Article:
Colin Chapman, the founder of sports car brand Lotus, famously said “simplify, then add lightness.” For most of its existence, the Civic has been a lightweight, free-revving, mechanically simple car that’s cheap. Since the 1980s, it’s been a staple of the tuning community. By the 1990s, Honda joined the game itself and released the red-hot Civic Type-R. Unfortunately, we never got it in the U.S.

Next: Different Civic for different folks

8. It has had split personalities

2007 British Honda Civic

2007 British Honda Civic | Honda UK

With its insatiable appetite for small cars, the Civic has always been a success in Europe. And when the eighth-generation Civic debuted in 2006, Europe got a Civic all its own. Honda offered three distinct body styles from 2006 to 2011: one for North America, one for Europe, and one for Asia and Russia. Out of all of them, we wish we could’ve had the futuristic-looking European (and incredibly fast) Type-R hatchback.

Next: It once fell off track.

9. It’s had one big misstep

2012 Honda Civic EX-L Seda

2012 Honda Civic EX-L Sedan | Honda

The ninth-generation Civic was supposed to be released as a 2010 model but was delayed because of the global financial crisis. When it finally did arrive for 2011, critics were shocked to find the new Civic offered considerably fewer features than the outgoing car. What’s more, customers hated its shockingly un-Honda fit and finish and driving dynamics. As a result, Honda launched an emergency redesign. And for 2013, the Civic was significantly upgraded. After a tough couple years, the iconic compact car was back on track.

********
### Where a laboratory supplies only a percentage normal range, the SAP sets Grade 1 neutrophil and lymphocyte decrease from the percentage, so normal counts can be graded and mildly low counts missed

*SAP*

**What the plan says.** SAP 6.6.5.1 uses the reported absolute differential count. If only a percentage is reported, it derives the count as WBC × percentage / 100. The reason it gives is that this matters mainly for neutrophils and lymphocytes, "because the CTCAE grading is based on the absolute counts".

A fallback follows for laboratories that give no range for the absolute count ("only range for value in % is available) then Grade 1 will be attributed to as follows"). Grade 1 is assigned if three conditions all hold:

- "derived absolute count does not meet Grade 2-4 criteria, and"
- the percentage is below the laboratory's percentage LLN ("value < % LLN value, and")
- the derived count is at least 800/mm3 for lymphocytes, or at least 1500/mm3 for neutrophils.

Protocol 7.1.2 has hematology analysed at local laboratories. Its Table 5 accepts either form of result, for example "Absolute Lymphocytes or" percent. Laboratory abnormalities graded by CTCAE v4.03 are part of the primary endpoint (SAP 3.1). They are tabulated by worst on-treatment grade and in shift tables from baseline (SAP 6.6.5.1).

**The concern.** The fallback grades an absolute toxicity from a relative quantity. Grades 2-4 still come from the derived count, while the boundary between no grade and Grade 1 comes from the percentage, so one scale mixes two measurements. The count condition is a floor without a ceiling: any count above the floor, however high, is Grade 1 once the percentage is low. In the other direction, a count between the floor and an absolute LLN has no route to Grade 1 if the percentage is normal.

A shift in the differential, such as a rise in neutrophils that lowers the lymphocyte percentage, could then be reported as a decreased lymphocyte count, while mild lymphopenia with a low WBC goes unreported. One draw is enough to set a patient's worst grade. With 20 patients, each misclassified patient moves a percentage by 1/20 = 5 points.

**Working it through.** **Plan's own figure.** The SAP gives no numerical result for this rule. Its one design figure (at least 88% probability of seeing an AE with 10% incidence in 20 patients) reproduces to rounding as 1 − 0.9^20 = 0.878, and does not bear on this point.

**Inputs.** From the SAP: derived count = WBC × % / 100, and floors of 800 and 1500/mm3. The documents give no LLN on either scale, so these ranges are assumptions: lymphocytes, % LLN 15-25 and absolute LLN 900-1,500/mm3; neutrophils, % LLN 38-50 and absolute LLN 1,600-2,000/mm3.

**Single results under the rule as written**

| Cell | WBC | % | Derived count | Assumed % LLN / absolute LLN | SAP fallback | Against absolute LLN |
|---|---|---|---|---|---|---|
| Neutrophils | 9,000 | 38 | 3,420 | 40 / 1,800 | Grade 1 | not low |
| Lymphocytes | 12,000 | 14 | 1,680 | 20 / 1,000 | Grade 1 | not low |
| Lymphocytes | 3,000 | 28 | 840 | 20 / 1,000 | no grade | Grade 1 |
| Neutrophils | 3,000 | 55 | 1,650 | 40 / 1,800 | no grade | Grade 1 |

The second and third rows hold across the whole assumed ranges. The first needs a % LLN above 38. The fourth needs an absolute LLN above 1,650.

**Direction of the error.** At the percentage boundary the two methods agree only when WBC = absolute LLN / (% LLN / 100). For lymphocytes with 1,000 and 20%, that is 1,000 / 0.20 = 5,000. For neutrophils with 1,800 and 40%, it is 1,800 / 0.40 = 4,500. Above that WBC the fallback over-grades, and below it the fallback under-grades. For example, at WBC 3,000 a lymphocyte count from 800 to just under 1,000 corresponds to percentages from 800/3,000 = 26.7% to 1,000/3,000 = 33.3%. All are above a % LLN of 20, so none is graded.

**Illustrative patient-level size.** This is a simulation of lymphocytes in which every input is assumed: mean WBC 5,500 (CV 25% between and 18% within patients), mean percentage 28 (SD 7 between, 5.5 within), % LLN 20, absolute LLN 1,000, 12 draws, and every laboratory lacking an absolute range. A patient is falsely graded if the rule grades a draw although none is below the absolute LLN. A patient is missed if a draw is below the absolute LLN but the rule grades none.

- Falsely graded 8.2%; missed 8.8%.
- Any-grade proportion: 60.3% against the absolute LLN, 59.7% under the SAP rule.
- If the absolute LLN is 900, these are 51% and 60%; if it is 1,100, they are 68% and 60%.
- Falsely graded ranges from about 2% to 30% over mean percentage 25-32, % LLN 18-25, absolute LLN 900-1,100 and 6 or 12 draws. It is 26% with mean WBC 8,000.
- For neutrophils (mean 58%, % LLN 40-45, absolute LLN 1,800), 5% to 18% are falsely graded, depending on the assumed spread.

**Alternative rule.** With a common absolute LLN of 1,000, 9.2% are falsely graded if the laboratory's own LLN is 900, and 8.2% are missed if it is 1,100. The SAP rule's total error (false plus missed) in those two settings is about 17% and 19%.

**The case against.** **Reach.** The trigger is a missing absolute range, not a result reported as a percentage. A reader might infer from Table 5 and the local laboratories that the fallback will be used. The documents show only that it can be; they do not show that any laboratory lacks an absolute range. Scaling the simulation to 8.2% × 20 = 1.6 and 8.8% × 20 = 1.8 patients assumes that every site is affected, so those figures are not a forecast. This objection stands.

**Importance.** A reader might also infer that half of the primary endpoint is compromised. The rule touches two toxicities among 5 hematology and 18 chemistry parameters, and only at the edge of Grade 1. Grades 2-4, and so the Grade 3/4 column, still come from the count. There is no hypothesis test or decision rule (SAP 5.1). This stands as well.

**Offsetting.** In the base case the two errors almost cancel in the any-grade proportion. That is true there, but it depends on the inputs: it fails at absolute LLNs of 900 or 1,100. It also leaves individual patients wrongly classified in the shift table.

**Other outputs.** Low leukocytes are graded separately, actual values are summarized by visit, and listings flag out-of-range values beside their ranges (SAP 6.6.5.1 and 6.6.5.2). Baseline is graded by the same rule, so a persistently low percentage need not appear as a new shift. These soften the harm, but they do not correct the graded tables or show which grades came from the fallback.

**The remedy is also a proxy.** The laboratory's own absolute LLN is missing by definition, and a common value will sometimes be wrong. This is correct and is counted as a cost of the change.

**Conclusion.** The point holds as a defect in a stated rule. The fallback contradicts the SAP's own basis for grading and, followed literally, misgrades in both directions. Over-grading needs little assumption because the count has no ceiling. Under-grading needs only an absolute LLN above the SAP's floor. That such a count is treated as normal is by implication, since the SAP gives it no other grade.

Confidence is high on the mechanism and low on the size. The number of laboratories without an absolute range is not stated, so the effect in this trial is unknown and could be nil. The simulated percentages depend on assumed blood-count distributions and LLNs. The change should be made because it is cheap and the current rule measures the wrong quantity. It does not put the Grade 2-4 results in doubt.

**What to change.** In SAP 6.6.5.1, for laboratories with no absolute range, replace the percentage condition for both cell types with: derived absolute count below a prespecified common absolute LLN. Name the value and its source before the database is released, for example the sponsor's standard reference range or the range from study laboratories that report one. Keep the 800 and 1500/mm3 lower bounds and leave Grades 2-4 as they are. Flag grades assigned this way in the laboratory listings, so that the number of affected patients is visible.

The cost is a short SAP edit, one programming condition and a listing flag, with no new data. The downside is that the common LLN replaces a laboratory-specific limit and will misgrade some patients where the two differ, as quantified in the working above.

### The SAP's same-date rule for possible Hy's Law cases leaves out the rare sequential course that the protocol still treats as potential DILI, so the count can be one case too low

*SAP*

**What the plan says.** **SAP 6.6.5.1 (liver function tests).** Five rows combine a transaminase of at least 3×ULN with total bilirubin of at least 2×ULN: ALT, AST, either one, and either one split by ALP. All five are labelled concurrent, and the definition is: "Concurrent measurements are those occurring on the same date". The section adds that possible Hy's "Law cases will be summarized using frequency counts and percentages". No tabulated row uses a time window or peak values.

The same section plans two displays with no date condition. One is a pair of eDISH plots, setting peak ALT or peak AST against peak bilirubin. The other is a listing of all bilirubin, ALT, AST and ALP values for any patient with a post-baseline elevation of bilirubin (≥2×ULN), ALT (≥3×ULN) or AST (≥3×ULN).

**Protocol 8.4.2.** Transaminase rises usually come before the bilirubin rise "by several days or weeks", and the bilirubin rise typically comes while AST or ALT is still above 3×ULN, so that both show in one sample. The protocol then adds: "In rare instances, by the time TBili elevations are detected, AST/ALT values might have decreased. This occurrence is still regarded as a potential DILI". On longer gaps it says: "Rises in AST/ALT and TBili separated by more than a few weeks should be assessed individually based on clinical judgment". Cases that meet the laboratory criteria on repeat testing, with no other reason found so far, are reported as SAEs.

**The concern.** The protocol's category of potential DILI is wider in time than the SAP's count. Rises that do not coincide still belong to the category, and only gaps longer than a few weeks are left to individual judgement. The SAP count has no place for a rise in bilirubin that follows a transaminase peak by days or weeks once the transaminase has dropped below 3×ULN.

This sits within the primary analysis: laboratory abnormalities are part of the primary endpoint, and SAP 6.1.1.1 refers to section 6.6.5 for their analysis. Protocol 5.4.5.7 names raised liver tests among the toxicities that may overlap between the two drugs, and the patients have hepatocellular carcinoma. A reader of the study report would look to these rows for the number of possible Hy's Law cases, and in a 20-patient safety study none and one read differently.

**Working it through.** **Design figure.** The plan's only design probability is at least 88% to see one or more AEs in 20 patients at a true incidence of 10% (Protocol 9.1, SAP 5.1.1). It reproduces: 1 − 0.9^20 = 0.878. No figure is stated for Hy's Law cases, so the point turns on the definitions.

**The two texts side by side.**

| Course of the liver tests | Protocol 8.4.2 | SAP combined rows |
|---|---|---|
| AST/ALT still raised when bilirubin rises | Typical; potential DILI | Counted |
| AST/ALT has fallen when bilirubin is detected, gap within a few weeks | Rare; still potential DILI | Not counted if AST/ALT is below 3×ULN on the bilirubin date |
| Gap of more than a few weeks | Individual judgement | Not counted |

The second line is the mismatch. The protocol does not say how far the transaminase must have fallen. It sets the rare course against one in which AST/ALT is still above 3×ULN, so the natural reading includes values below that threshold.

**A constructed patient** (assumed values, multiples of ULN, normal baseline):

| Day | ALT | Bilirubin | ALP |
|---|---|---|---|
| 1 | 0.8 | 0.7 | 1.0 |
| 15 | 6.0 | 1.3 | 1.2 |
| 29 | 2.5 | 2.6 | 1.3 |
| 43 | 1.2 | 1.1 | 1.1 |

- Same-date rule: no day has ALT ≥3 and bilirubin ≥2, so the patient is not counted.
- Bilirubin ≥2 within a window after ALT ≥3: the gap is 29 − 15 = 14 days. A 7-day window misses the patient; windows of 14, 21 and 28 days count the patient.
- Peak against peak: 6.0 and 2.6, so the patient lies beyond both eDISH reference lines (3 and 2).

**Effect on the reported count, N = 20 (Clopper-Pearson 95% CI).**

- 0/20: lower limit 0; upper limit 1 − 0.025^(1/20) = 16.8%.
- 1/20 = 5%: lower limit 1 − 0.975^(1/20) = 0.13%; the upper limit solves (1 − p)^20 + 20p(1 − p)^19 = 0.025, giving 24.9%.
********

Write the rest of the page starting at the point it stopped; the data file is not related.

Next: Speed is key.

10. It’s the fastest front-wheel drive car in the world

2017 Honda Civic Type R

2017 Honda Civic Type R | Honda

Virtually every automaker tests new cars at Germany’s infamous Nürburgring. And as of 2017, Honda’s latest hot Civic, the Type-R, is the fastest front-wheel drive car around the track. While the Civic Type-R has been around since 1997, we’ve never gotten it stateside. Now, it took 20 years, but it’s finally coming to America. For Civic fans, it’s a dream come true.